We’ve embraced hybrid work, and it’s done businesses and employees good. Those who work remotely (even just from time to time) feel 24% more productive and happy.
However, just because law firms have adopted hybrid work, that doesn’t mean they’re fully prepared for it. Work is different when teams aren’t physically together, and your processes need to reflect and support that.
In the summer, 88% of hybrid workers plan to work somewhere else, whether that’s in the UK or abroad. What challenges could your firm face with hybrid work this summer?
Supervision and collaboration
When colleagues work in separate places, they very easily lose the casual interactions that give projects momentum. The passing conversations that happen in the office allow teams to ask questions and make remarks that are informal yet useful.
A friendly check-in or reminder in person is a perfectly natural interaction, but someone may not feel comfortable writing out and sending the very same question or request. It could feel like micromanagement, neediness, or even incompetence to send an email every time you would have made a passing remark or query. That’s not to mention the time it would take to write and send all of those messages.
According to YouGov, 60% of workers think they’re more productive working from home, and 62% of leaders think workers are at least as productive away from the office as they are when they’re there.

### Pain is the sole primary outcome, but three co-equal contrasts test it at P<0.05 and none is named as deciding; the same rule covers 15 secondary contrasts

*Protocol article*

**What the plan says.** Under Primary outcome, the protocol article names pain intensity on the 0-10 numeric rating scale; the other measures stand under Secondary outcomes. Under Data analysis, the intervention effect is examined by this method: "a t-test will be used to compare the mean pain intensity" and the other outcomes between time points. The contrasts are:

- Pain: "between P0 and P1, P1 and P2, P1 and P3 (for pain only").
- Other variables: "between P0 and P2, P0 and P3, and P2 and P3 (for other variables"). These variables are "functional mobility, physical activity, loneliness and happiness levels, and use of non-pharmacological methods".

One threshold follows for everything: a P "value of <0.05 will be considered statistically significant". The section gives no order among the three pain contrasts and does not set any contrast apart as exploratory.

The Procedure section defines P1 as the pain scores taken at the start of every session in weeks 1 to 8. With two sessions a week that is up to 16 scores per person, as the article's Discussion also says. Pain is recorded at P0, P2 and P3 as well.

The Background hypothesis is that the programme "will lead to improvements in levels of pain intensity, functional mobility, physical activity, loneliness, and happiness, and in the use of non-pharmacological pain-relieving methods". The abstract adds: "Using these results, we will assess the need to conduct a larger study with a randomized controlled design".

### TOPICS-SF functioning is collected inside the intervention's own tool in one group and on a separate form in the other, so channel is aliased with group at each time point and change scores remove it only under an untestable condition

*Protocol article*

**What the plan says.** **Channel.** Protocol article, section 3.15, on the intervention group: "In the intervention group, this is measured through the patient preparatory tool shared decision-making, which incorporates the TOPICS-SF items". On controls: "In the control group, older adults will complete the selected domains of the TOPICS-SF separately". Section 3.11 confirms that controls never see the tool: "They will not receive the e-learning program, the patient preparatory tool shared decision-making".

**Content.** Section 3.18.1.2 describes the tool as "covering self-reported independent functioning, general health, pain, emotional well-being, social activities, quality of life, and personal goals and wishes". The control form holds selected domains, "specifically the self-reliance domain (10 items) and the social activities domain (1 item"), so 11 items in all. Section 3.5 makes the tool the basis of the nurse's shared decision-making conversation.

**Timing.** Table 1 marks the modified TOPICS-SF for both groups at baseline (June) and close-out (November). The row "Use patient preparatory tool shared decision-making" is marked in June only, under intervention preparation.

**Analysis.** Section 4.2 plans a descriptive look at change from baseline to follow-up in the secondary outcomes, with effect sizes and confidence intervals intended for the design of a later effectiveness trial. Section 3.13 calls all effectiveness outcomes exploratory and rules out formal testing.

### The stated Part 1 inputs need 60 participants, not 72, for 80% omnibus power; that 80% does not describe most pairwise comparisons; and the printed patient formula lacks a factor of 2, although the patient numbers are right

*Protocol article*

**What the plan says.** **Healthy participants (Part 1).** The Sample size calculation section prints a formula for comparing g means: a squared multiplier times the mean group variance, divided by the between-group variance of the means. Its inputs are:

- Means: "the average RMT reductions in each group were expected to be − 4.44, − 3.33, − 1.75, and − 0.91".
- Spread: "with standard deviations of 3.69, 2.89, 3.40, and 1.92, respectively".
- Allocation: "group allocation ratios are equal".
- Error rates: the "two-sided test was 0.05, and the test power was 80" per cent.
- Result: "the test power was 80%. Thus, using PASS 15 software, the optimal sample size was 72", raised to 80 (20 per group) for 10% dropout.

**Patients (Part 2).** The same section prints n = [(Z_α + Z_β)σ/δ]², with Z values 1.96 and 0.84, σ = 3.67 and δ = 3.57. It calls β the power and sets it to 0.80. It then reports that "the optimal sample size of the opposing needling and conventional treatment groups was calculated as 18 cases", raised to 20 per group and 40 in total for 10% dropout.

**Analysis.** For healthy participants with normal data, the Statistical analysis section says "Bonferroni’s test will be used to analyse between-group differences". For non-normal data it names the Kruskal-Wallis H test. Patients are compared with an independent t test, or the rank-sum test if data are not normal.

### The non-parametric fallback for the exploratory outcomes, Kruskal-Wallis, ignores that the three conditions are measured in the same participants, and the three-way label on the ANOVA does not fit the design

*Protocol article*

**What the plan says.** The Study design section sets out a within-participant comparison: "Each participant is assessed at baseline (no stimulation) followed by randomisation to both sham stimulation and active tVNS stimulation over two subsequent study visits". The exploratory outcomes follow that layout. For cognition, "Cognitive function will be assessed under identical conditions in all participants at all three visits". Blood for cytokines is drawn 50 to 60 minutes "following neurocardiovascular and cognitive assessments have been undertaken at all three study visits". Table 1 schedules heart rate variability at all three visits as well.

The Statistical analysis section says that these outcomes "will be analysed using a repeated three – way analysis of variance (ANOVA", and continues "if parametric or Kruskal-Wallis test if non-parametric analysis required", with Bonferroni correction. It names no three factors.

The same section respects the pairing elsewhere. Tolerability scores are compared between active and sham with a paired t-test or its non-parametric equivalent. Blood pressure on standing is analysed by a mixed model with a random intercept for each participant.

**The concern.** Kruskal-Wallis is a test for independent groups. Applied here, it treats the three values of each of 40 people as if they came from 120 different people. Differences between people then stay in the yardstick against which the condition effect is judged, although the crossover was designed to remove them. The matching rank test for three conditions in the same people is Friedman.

If there’s any concern about productivity, think first about how hybrid work is set up at your firm. Only 65% of workers think they have what they need to work effectively away from the office. If day-to-day collaboration isn’t as easy or common as it should be, then how could it be easier.
Consider also that junior members of staff might have fewer opportunities to learn by observation than they would in an office. How have you adapted your mentorship and training to hybrid work?
Practice managers might feel out of the loop when they can’t easily see all the work that’s happening and all the progress and development of cases. That makes their job harder. After all, how can you manage something that you can’t see?
It goes back to the lack of organic collaboration. It might be harder to do your job as a practice manager in a practice that’s scattered — it may be far easier to manage something that’s right in front of you, where you can approach and engage more people in less time.
Also, if remote workers are concerned that they may appear unproductive to their managers, then they may value visible work over effective work. A culture of presenteeism, which doesn’t do any favours for efficiency or productivity.